In April, I was guest speaker along with Dr. Julianne Malveaux, commentator and now-president of Bennett College at the International Civil Rights Museum in North Carolina. After I spoke, the audience had so many questions, we could have continued for another hour.

I sold most of my books. Later that evening I attended the reception dinner at North Carolina A&M, which doctoral students and program directors attended.

Currently I am working on another version of Slavery of Faith, an audio and visual project. The ministry is of love, faith and forgiveness.

The interest in Peoples Temple and Jonestown, I believe, is stronger than ever. People are amazed that at the age of 22 years, I heard the voice of God directing me to listen and submit. “How did you keep your sanity and have the courage to leave?” they ask. I always say, “By His Grace and Mercy.” My life and my child’s life were worth more than living in an illusion of false hope. My message is clear: Tap into the Holy Spirit, and your life will change.

Philippians 2:1-4: Therefore if you have any encouragement from being united with Christ, if any comfort from his love, if any common sharing in the Spirit, if any tenderness and compassion, 2 then make my joy complete by being like-minded, having the same love, being one in spirit and of one mind. 3 Do nothing out of selfish ambition or vain conceit. Rather, in humility value others above yourselves, 4 not looking to your own interests but each of you to the interests of the others.

This mission is for only one purpose; that is to share my testimony of a coming to know the unconditional love of Christ. If it was all about me, I would stay underground from it all, and live a quiet, but serving life. His will is for me to continue to touch lives of those that are lost. It is my responsibility to share this incredible testimony to those that have lost hope, or are confused and hanging by a thread to this thing called life. My relationship with God is very personal. I have moved beyond the need to be a part of anything but the will of God. As I travel, I have the luxury of being able to visit many churches and meet so many people.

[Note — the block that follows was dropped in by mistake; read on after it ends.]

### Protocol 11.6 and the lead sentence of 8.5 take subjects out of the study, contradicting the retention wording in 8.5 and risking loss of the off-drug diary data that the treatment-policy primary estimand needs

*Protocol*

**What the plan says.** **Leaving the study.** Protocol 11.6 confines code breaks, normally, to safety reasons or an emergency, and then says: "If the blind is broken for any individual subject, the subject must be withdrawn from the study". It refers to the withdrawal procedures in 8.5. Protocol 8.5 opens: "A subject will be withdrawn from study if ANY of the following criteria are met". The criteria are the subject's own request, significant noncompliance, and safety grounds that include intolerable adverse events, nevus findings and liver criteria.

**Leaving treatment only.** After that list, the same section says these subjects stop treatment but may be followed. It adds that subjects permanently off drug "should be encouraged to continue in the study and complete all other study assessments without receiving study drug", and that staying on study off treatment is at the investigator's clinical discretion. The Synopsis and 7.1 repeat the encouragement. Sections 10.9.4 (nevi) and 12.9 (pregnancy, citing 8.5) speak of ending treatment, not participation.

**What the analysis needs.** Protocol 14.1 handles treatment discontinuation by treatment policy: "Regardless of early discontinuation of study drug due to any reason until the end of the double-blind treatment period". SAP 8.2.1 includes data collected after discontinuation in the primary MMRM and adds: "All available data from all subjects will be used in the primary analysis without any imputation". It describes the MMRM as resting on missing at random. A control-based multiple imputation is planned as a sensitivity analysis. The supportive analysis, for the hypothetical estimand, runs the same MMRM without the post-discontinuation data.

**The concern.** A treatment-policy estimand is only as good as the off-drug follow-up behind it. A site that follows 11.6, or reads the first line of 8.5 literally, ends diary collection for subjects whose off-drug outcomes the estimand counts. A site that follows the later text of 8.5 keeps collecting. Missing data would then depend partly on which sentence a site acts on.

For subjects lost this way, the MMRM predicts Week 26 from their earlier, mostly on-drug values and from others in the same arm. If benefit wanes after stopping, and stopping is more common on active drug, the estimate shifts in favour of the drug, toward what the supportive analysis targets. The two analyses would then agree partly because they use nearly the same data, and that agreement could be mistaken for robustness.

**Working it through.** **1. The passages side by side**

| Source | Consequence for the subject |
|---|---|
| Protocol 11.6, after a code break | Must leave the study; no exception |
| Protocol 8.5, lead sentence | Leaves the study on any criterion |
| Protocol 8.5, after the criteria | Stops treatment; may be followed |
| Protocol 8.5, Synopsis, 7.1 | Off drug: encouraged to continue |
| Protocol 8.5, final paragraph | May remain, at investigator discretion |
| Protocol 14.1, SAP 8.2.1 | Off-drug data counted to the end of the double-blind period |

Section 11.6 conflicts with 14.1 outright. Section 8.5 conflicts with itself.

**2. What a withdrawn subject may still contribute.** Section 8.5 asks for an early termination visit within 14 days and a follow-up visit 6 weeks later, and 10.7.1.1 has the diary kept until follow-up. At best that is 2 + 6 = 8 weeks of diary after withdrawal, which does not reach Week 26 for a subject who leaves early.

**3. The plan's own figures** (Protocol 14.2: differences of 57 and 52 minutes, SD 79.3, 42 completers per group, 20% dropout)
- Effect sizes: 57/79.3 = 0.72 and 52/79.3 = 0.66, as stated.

I prayed recently to find a permanent job and plant some roots. God has another plan: “It’s not time,” I was told. So here I am in Birmingham, Alabama, working, more people to reach. Sometimes the things that we don’t want to do are the exact things God wants us to do. But you have to have faith and sometimes be still so you can hear. After all is said and done, I want the Lord to say, “Well done, good and faithful servant.” Every day I am grateful and still so very, very blessed.

May you remain blessed. God loves you, I do too.

(Leslie Wagner-Wilson (Fortier/Cathey) was a child of Peoples Temple living in Redwood Valley from age 13. She lived in Jonestown until escaping with her three year old son and several others the morning of November 18th. Her husband, mother, sister, brother, niece and nephew died in Jonestown. Her complete collection of writings for the jonestown report may be found here. She is the author of Slavery of Faith, available through her website, and can be reached via